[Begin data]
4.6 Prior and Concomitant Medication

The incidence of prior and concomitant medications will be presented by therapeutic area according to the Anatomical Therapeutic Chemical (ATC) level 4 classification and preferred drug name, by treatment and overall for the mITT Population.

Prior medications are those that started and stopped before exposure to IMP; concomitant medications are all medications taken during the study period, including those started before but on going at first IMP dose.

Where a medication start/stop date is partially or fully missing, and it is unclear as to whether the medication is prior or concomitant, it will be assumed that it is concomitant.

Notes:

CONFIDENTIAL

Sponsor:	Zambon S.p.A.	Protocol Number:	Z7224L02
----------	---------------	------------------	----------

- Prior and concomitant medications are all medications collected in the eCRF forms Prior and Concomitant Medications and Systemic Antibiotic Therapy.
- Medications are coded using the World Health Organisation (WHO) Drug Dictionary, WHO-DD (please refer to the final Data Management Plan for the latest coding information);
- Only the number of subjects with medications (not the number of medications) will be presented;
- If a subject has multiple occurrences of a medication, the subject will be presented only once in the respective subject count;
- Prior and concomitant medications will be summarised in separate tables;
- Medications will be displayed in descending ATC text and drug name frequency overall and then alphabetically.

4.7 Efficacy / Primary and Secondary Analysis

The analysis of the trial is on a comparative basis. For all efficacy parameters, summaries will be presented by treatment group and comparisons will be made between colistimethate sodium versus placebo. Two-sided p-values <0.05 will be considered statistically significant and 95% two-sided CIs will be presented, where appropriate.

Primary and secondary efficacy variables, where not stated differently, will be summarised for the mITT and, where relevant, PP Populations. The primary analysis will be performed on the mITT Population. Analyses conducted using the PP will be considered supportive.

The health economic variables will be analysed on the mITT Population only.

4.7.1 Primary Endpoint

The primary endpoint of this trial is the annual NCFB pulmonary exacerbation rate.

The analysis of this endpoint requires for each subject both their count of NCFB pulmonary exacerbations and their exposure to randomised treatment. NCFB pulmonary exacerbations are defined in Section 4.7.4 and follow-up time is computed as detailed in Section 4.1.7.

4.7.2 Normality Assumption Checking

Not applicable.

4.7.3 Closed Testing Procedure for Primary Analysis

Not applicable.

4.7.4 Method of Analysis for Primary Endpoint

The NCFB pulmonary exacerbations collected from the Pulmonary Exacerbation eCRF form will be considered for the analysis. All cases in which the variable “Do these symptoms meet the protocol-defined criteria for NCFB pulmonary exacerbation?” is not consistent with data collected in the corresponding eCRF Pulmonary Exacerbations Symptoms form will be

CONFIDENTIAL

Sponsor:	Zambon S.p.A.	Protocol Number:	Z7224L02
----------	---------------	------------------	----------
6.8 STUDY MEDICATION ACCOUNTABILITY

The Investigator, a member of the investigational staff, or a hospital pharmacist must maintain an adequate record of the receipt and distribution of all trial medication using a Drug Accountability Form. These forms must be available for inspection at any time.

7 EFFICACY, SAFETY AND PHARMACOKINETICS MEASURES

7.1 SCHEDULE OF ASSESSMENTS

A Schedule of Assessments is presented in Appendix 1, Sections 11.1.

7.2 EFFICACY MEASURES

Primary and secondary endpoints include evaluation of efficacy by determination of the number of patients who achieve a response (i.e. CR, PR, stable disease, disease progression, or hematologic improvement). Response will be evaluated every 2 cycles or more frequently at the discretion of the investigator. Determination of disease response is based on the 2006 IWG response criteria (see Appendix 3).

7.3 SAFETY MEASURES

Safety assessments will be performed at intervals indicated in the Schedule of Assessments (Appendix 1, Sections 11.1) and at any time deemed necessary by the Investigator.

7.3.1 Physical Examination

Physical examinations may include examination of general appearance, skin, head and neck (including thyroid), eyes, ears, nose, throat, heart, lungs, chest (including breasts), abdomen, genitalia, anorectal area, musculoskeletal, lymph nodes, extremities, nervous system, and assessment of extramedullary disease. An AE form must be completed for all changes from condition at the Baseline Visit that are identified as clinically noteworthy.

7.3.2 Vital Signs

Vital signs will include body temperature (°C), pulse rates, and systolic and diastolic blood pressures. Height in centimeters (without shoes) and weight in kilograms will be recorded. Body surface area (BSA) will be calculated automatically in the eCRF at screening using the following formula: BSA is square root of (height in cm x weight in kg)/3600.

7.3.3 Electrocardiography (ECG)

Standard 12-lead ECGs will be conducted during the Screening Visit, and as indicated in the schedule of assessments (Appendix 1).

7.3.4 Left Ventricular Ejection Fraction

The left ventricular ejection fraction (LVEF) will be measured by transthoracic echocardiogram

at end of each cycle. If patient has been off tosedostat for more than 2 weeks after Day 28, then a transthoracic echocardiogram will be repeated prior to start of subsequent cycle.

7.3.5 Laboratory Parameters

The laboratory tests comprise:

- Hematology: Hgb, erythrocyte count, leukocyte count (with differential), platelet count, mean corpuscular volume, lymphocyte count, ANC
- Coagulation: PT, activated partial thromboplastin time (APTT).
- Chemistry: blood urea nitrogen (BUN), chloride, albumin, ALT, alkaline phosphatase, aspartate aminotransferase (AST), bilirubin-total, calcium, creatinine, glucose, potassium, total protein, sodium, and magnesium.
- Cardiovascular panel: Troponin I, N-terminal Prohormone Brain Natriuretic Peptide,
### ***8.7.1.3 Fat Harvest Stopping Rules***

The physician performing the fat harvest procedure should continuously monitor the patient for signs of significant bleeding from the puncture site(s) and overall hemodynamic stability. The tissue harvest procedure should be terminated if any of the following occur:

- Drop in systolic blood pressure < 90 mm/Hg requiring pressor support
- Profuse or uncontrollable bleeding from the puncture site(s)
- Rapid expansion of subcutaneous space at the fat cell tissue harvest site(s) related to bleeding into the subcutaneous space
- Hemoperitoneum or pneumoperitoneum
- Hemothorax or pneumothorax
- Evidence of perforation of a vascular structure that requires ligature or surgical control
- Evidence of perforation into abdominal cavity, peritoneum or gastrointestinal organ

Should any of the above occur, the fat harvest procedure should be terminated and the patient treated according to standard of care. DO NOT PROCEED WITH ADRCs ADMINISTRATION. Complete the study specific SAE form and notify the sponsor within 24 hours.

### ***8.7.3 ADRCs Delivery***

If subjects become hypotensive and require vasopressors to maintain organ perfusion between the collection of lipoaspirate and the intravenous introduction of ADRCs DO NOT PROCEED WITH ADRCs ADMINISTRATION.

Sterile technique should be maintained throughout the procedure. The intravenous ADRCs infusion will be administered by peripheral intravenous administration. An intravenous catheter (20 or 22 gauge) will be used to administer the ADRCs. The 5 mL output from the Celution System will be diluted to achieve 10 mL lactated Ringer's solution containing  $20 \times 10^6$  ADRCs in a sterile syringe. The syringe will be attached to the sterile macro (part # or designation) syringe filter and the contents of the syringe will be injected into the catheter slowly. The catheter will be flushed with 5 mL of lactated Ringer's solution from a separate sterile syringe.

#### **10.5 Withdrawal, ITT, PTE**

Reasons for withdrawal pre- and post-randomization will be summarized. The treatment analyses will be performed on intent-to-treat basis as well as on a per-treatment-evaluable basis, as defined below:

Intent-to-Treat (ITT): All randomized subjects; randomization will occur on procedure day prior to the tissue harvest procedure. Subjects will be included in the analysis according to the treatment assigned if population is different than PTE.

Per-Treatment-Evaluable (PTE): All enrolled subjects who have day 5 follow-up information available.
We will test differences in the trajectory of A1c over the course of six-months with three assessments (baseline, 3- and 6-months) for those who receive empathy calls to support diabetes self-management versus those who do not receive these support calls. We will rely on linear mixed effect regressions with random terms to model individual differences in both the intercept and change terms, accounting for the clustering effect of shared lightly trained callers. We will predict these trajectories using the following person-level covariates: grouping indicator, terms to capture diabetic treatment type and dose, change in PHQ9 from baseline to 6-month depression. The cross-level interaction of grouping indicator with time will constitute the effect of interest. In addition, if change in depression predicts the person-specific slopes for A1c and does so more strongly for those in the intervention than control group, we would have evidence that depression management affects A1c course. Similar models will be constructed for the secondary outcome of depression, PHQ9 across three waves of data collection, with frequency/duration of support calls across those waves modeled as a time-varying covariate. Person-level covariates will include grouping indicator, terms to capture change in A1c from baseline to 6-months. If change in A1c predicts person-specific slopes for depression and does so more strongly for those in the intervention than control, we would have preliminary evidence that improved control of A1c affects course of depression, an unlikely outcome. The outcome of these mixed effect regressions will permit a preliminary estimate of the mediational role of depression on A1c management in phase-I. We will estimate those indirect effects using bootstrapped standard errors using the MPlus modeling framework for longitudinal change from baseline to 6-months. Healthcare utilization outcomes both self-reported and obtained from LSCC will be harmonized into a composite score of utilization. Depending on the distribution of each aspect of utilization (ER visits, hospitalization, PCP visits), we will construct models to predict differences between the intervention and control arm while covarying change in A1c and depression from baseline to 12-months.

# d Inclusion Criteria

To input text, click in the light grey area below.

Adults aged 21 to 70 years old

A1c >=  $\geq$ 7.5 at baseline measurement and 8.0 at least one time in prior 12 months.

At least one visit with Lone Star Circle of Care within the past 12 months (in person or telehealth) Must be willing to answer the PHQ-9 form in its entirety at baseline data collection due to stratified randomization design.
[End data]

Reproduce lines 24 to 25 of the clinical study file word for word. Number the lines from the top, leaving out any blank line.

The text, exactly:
4.7.3 Closed Testing Procedure for Primary Analysis

Not applicable.